The first tip is to flush the soil, and if the leaves are affected too, give the whole plant a good wash. I just place the whole pot into a sink and shower it gently so that water comes out of the pot.
If it is a perennial it might be that the soil is old, and the plant needs new soil and a bigger pot. Transplanting might help too. However, mold is contagious, so I would add Activated charcoal to the pot.
Activated charcoal binds the mold. It is non-toxic and really helps. For plants, I just use tablets that are for human consumption. Add one or two to a pot as you smell mold. If you have many plants, or a mold problem in the room, hanging a charcoal bag might help.
Sunshine is a natural enemy to mold. Bring the plants outside regularly to get some sunshine. It also will naturally reactivate the activated charcoal.
Indoor window gardening is not the same as outdoor gardening. Plants might grow very slowly and become leggy if they do not have enough light and/or the temperature in the room is too cold.
Add grow lights and check the temperature of the room and the soil. (See our blog post on temperature.) Also, make sure to water the plants according to their needs. Do not overwater. If a plant does not grow, it will also need much less water.
It can happen in the middle of winter that a plant stops growing altogether, but there is not much you could change. Just leave it, because as soon as the days get brighter and warmer, the indoor plant will take off.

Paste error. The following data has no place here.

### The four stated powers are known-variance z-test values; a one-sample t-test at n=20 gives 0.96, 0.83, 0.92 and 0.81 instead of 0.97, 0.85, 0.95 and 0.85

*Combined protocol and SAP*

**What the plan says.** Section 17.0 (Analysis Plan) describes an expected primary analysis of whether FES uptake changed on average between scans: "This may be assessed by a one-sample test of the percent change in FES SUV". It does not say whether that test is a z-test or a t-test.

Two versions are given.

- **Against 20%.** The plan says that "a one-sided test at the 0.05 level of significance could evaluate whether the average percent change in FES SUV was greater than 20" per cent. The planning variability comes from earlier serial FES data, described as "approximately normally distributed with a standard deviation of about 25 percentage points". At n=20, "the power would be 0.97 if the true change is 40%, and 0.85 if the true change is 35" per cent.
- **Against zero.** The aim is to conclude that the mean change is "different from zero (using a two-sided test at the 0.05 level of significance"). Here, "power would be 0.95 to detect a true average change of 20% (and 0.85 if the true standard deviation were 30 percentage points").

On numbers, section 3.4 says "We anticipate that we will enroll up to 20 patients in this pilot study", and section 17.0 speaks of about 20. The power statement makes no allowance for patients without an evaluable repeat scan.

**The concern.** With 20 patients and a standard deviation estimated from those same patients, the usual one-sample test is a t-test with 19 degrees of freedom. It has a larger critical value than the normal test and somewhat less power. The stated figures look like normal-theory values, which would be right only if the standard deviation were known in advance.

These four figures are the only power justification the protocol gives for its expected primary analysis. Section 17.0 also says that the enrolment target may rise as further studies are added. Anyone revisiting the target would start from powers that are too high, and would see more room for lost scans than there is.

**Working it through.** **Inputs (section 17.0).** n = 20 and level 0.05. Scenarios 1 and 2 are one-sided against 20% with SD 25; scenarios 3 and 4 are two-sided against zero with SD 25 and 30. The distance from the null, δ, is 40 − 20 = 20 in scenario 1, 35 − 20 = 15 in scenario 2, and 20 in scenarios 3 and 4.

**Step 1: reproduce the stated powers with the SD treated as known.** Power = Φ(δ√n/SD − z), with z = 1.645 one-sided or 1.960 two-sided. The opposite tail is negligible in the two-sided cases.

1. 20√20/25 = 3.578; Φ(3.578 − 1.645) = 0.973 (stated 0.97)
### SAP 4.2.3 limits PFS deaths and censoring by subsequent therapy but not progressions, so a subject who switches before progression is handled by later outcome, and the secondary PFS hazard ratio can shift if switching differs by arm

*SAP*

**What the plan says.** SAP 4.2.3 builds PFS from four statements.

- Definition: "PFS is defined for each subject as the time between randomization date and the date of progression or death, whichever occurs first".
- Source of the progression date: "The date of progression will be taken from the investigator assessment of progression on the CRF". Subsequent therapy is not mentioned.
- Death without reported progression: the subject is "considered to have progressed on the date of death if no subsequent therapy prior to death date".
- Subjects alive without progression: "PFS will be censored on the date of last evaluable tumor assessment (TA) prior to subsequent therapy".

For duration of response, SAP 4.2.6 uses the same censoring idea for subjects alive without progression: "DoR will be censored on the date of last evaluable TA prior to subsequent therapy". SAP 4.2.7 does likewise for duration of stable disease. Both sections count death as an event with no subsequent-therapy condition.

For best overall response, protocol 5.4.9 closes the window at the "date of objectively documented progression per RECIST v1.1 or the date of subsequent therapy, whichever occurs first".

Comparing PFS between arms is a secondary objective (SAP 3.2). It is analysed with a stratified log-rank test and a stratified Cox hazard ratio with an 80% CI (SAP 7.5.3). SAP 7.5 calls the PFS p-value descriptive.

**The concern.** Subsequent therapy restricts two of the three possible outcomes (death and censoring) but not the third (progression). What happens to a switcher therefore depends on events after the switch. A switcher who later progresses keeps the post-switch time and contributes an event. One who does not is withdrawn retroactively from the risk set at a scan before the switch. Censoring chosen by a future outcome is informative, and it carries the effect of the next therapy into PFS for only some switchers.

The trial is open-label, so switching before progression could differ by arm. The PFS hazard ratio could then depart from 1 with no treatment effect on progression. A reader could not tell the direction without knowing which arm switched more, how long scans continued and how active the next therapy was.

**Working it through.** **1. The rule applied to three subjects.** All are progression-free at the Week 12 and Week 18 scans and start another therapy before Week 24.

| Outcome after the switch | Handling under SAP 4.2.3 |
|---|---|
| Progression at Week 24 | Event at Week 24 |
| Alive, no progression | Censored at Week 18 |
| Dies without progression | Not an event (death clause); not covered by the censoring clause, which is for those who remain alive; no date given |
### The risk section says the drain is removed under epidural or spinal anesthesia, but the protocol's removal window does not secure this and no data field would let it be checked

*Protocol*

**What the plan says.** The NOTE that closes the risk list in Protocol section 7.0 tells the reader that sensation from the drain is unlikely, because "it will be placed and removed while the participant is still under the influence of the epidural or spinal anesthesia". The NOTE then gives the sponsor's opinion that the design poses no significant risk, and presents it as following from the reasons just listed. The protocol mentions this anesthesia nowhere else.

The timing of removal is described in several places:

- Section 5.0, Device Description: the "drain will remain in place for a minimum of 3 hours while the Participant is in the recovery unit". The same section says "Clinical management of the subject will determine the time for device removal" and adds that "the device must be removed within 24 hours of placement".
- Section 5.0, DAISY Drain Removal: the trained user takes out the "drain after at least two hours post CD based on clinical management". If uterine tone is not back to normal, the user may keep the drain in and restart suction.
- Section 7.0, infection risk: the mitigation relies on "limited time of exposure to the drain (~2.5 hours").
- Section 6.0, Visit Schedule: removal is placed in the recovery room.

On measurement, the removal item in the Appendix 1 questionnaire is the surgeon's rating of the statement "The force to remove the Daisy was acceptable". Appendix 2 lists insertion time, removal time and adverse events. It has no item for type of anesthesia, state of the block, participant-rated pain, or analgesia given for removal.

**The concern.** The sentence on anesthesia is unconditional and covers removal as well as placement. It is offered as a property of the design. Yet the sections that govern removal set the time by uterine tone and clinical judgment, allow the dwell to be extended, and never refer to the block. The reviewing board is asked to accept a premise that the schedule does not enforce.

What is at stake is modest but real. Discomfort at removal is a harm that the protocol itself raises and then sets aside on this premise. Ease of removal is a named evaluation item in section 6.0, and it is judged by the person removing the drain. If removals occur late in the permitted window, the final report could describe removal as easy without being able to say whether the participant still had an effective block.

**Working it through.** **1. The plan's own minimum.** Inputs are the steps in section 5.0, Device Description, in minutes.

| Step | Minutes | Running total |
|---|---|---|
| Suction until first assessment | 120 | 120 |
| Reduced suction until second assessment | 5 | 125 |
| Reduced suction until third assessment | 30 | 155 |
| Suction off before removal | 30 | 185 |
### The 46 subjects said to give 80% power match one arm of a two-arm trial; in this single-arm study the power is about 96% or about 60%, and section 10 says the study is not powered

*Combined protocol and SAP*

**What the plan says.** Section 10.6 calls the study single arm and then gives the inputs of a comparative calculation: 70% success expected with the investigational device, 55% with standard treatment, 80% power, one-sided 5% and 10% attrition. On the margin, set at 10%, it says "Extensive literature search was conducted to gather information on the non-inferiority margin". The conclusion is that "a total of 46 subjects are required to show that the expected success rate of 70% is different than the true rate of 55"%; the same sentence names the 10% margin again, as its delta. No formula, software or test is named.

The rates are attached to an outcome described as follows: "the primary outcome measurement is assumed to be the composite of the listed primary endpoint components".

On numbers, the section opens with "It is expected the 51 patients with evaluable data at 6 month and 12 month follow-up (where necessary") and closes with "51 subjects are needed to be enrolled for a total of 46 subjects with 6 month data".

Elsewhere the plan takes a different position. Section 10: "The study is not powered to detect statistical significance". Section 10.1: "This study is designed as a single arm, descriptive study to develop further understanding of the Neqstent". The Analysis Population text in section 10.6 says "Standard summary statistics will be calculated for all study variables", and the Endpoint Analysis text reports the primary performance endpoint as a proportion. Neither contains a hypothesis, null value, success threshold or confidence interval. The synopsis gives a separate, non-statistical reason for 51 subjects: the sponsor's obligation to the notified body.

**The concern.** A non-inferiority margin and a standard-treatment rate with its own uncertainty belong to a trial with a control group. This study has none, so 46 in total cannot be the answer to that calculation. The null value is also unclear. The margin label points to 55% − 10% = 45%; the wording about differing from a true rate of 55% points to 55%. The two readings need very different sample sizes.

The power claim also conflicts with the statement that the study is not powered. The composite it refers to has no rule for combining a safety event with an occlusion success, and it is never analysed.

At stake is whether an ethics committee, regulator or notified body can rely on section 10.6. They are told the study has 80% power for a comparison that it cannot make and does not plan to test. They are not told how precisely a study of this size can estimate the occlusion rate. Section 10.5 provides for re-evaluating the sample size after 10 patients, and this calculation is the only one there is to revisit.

It is tempting to plant many plants in one pot to get more out of it. Truth is, you will usually get less. Plants can become root bound very quickly and also start to compete for light.
In an indoor window garden, you want to keep your plants compact. Prune your plants so that every leaf gets the most light possible. To let a plant just grow wild is not a very good idea outdoors, but indoors it will surely lead to a disaster.
Always remove leaves that do not get any light and/or look sickly. Keeping plants tidy and healthy is important in an indoor garden.
Flowers but no fruit
In order to bear fruit, most plants need to be pollinated. Outdoors, insects and wind do that for you, but indoors you are the pollinator.
Plants that are pollinated by wind can just gently be shaken. Tomatoes and peppers are in this category.
Plants that are pollinated by bees can be hand pollinated with a soft brush or cotton swab. Cucumbers, squash, and melons are in this category. You will need to find the male and the female flower to do that. The female flower always looks like it has already a small fruit. Touch the inside of each flower (male and female) to move the pollen around. There are greenhouse varieties that do not require pollination. Usually, it’s labeled on a seed package if it needs a pollinator.
Keeping plants healthy is the key to good growth. Watch your indoor edible window garden closely to do troubleshooting as soon as you notice the smallest problem. This way it will never escalate for you and you will enjoy a beautiful garden.
This is the last post in the growing an indoor edible window garden series. We hope we could encourage you to grow food right in your house, basement or garage. We would love to hear what you are growing.